Thursday, May 15, 2008

Steve McQueen opening Cannes Film Festival arthouse Movies

Steve McQueen

"When I was in art school, I wanted to be in film school. When I was in film school I wanted to be in art school," says Steve McQueen, who now comes full circle - an artist taking his film to the world's biggest film festival. As we speak, French subtitles are being hurriedly added to Hunger, his drama set in the Maze prison during the weeks Bobby Sands and nine other republican prisoners went on hunger strike. Of course, McQueen has made films before. He won the Turner prize in 1999, in part for his video Deadpan, in which he recreated a legendary Buster Keaton stunt, standing still in front of a building as it collapsed around him. He has filmed New York from inside barrels (Drumroll), ventured two miles inside a South African goldmine (Western Deep), and far into the Democratic Republic of Congo (Gravesend). None of them count as features though, which means that Hunger will be in the running for the best first film award.

McQueen explains that, when he was 11, he had something like a coming-of-age moment watching the news in spring 1981. There were the hunger strikers and, closer to his home in Ealing, the Brixton riots. A picture of Bobby Sands, the first of the strikers to die, has stuck with him ever since: "It was always in my head, that image." Hunger will now join an ever-growing canon of films about the Troubles, which have, in recent years, tended towards docu-drama - the urge to lay down history or, in some instances, to correct it. That, McQueen says, is not what he was going for. "I just want to examine what is at stake here. Why would you put yourself on the line in such a way - in the most painful way - for your beliefs? Where have you got to?" He was struck by the idea of the unshakeable convictions of young men (Sands was 27 when he died): "That feeling of youth and the feeling of being right, the feeling of that kind of passion, really."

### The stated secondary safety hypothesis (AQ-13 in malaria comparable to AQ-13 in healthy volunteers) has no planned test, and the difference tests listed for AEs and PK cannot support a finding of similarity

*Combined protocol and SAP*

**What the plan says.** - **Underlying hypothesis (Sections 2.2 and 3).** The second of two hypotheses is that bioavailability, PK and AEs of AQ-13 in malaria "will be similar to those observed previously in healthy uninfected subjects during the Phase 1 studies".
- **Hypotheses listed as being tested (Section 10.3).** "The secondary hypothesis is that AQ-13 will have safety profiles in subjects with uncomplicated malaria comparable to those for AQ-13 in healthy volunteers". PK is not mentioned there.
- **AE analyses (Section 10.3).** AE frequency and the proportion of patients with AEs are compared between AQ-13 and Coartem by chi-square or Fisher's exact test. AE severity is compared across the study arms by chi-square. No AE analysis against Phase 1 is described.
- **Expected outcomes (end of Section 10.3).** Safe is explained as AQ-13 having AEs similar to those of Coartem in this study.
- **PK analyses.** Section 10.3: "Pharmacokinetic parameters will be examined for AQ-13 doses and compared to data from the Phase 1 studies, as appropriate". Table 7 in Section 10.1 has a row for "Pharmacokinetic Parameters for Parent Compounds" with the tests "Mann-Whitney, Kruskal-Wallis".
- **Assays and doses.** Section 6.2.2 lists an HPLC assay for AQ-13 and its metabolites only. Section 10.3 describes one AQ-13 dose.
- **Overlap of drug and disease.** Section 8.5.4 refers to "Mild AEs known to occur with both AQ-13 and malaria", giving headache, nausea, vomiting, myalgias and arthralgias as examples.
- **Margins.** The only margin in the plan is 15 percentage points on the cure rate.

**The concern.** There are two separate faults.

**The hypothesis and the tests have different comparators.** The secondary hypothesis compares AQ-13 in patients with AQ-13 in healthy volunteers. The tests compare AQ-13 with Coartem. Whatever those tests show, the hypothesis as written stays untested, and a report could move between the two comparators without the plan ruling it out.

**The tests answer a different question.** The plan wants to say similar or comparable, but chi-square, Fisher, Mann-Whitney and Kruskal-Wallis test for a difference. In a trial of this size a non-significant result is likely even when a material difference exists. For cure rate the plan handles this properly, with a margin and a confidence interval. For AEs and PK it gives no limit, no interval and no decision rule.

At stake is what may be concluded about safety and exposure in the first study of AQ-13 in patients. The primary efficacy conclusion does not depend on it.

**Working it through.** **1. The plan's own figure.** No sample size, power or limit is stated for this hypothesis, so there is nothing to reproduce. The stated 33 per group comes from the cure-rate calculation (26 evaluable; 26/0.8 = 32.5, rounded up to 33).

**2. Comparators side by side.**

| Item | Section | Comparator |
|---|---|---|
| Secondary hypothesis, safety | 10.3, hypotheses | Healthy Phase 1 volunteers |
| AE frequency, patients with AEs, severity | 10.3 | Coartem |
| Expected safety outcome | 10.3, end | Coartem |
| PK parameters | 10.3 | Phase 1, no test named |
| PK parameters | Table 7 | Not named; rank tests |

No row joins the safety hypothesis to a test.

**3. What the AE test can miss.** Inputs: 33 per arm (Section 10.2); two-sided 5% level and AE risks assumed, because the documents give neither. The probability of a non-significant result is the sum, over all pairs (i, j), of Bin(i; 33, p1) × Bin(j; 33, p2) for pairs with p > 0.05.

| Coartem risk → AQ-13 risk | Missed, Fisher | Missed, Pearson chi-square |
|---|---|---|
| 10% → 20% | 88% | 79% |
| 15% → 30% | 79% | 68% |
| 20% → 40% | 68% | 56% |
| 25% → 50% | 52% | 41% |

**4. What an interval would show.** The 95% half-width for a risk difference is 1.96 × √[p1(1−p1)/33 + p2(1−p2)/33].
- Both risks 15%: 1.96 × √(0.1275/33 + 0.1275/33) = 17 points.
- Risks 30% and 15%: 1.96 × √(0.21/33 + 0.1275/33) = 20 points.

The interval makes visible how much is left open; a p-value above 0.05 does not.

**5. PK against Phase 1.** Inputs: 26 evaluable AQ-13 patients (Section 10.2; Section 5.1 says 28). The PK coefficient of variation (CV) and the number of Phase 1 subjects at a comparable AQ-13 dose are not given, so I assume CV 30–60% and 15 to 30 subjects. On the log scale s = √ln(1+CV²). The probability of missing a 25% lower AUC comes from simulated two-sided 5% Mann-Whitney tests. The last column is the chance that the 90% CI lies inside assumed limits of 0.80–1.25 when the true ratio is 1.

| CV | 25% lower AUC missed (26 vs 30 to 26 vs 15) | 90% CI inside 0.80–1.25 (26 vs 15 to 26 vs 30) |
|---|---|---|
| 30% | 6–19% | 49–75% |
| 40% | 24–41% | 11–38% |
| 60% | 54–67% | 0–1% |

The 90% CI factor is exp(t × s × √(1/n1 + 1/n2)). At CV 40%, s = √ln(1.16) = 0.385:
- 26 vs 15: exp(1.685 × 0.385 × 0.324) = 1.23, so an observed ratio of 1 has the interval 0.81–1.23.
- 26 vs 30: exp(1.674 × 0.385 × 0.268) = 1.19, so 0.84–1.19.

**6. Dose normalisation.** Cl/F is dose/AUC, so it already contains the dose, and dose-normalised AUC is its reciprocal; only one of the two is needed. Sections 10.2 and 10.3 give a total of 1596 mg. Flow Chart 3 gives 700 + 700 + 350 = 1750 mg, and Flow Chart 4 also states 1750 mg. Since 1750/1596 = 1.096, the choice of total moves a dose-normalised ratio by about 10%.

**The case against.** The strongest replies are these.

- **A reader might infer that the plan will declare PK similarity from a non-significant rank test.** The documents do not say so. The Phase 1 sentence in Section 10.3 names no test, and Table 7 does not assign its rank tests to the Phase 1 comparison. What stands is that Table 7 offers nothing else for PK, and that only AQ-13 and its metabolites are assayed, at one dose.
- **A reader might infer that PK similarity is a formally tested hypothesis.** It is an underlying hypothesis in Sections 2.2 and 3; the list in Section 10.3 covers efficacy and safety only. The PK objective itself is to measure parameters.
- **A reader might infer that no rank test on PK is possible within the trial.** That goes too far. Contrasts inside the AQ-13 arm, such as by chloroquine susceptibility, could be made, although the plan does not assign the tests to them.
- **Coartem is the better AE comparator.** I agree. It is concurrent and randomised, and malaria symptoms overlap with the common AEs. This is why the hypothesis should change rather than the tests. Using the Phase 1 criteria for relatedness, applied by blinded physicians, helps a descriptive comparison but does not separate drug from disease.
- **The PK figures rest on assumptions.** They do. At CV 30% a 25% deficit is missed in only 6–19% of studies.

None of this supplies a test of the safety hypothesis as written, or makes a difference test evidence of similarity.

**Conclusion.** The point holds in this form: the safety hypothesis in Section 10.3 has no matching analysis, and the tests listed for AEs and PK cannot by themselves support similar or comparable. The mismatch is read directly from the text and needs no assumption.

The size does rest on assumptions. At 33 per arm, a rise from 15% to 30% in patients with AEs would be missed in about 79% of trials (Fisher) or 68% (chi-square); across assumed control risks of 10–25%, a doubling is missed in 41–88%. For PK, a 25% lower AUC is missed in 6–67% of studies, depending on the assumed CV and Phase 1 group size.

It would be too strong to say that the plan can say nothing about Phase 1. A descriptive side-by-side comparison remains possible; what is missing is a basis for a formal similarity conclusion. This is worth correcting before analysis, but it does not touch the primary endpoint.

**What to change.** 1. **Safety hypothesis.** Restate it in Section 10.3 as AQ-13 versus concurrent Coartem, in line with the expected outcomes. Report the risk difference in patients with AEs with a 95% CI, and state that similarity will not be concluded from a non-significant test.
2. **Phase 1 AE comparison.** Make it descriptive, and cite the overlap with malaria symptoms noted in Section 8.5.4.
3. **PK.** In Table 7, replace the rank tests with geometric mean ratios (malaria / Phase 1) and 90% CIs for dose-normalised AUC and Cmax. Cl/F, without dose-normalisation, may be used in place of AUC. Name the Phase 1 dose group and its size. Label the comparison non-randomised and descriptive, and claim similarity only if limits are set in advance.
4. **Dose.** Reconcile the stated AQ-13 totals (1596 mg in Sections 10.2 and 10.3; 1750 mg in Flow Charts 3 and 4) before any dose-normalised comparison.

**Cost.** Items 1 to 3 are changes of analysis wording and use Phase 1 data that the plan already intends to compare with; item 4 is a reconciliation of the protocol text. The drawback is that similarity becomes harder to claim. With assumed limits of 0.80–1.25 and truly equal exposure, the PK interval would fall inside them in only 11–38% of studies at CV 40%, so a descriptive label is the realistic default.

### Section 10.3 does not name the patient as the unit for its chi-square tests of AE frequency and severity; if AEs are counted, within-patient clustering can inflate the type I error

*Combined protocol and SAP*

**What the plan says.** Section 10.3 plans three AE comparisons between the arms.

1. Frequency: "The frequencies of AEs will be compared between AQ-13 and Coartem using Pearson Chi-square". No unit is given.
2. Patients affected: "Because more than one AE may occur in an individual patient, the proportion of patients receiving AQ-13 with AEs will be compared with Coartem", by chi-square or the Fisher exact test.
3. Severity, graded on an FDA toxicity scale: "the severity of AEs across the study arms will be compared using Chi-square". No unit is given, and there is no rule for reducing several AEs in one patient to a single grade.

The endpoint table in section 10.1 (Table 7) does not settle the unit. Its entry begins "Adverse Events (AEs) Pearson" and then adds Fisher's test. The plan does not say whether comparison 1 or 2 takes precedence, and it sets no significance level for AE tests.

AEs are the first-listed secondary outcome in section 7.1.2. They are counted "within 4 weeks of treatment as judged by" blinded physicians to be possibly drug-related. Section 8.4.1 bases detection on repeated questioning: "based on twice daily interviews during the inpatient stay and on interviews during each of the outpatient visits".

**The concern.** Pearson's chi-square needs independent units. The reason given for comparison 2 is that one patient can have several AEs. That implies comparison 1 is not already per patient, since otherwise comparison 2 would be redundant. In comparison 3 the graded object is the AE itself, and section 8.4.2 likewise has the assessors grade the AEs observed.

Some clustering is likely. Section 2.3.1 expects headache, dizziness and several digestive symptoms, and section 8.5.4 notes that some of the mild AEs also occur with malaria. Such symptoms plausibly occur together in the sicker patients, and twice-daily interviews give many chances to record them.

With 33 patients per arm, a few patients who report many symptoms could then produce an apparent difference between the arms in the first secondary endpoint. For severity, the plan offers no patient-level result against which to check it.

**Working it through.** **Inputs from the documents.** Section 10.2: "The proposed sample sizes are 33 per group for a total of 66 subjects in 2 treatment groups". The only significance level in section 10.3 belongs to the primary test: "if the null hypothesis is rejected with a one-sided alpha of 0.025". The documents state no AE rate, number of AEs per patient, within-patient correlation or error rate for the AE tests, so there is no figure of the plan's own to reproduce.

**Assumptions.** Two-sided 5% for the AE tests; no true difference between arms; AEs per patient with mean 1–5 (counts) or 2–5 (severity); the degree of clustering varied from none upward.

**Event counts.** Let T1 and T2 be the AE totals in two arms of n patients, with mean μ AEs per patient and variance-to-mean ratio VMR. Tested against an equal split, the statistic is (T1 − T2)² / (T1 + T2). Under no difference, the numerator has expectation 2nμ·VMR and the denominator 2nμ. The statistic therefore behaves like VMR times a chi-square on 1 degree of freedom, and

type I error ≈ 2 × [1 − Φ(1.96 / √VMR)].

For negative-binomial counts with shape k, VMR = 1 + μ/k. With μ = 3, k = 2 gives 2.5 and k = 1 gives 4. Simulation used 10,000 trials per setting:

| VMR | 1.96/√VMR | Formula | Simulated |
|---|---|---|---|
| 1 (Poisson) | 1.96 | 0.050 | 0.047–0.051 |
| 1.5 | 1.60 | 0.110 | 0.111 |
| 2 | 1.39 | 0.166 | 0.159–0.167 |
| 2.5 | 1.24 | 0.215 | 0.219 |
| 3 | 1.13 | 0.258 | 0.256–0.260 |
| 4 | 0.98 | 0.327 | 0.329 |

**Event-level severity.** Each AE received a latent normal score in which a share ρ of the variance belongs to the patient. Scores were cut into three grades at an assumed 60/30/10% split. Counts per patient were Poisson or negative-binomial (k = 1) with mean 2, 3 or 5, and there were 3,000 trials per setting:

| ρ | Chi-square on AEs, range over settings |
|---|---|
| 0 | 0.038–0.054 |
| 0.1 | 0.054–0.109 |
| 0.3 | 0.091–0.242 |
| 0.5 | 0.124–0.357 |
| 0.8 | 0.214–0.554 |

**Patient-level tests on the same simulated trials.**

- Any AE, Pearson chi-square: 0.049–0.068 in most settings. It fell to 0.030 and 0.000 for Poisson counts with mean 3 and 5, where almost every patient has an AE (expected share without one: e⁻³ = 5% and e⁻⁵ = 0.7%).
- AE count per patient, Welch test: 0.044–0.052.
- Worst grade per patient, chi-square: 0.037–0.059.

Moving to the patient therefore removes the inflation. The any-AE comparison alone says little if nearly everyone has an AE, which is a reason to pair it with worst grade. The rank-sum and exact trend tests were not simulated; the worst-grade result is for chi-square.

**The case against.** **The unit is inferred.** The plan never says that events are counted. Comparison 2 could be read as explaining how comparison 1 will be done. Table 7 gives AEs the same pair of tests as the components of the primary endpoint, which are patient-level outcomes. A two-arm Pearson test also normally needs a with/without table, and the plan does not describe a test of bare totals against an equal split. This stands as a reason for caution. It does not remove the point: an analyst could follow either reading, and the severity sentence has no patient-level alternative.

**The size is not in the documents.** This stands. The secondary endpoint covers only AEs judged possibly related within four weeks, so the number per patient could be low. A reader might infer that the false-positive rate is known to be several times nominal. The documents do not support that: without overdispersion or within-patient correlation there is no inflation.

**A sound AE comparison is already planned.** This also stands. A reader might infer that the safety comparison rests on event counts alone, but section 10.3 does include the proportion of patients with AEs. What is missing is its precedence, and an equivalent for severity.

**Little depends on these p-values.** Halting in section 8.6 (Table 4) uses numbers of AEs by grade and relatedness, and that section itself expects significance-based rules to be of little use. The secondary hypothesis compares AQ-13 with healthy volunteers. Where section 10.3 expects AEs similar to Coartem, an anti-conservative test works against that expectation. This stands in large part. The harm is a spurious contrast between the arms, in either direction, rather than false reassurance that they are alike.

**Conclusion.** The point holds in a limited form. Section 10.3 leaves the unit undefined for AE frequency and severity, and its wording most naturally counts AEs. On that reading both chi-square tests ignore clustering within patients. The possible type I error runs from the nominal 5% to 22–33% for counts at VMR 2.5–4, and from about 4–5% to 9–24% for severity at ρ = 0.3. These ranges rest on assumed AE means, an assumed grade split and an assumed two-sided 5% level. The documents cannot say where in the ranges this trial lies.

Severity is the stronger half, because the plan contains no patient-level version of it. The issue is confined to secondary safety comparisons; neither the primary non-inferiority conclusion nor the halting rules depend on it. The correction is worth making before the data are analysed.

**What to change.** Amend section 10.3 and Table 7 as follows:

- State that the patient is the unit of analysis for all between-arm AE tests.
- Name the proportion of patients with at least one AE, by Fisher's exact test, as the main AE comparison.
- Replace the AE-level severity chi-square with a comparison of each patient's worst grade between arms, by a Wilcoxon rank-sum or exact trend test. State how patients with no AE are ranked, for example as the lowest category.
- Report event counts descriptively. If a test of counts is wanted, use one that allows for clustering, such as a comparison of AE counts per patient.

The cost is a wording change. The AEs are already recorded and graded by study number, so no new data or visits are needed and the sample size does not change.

Does he think the film will be controversial? "It's called the Troubles for a reason. It's troubling - it continues to be troubling," McQueen says. He's more interested in his audience than the press, and talks with a total and sincere respect about the people who watch his work. For him, films - art or movies, what's the difference? - act as a mirror. "What gets projected on to the surface of the screen is the audience's reflection. Do you agree with what Bobby Sands did? If you do, there is always doubt. If you don't, there is doubt. It's a difficult thing to think about. And that's why film-makers should be making films."

Others in the McQueen camp seem more jittery about the film's likely reception. Ken Loach took a lot of criticism when The Wind That Shakes the Barley won the Palme d'Or in 2006, but Steve McQueen OBE may prove a trickier target. He was the UK's official war artist in Iraq. (He is still furious that his stamps featuring British soldiers killed in action have not gone into production: "The Royal Mail still haven't come back to me with a definite answer.") His films are reflective and resist simplification. The rights and wrongs of the hunger strikers are thrashed out in a moral argument between Sands (Michael Fassbender) and a priest (Liam Cunningham); McQueen likens it to a philosophical game of chess, or a McEnroe/Connors Wimbledon final.

Working on Hunger was the first time McQueen had been on a film set, or worked with a crew and actors: was it a difficult leap to make? Last year, he went to the Congo to make a film, he says. "Fifty kilometres into the bush with armed guards." Hunger was a breeze by comparison. "If you want a cup of tea, some geezer gives you one. Before you finish it, another guy takes it away. What's there to complain about?"
Cath Clarke

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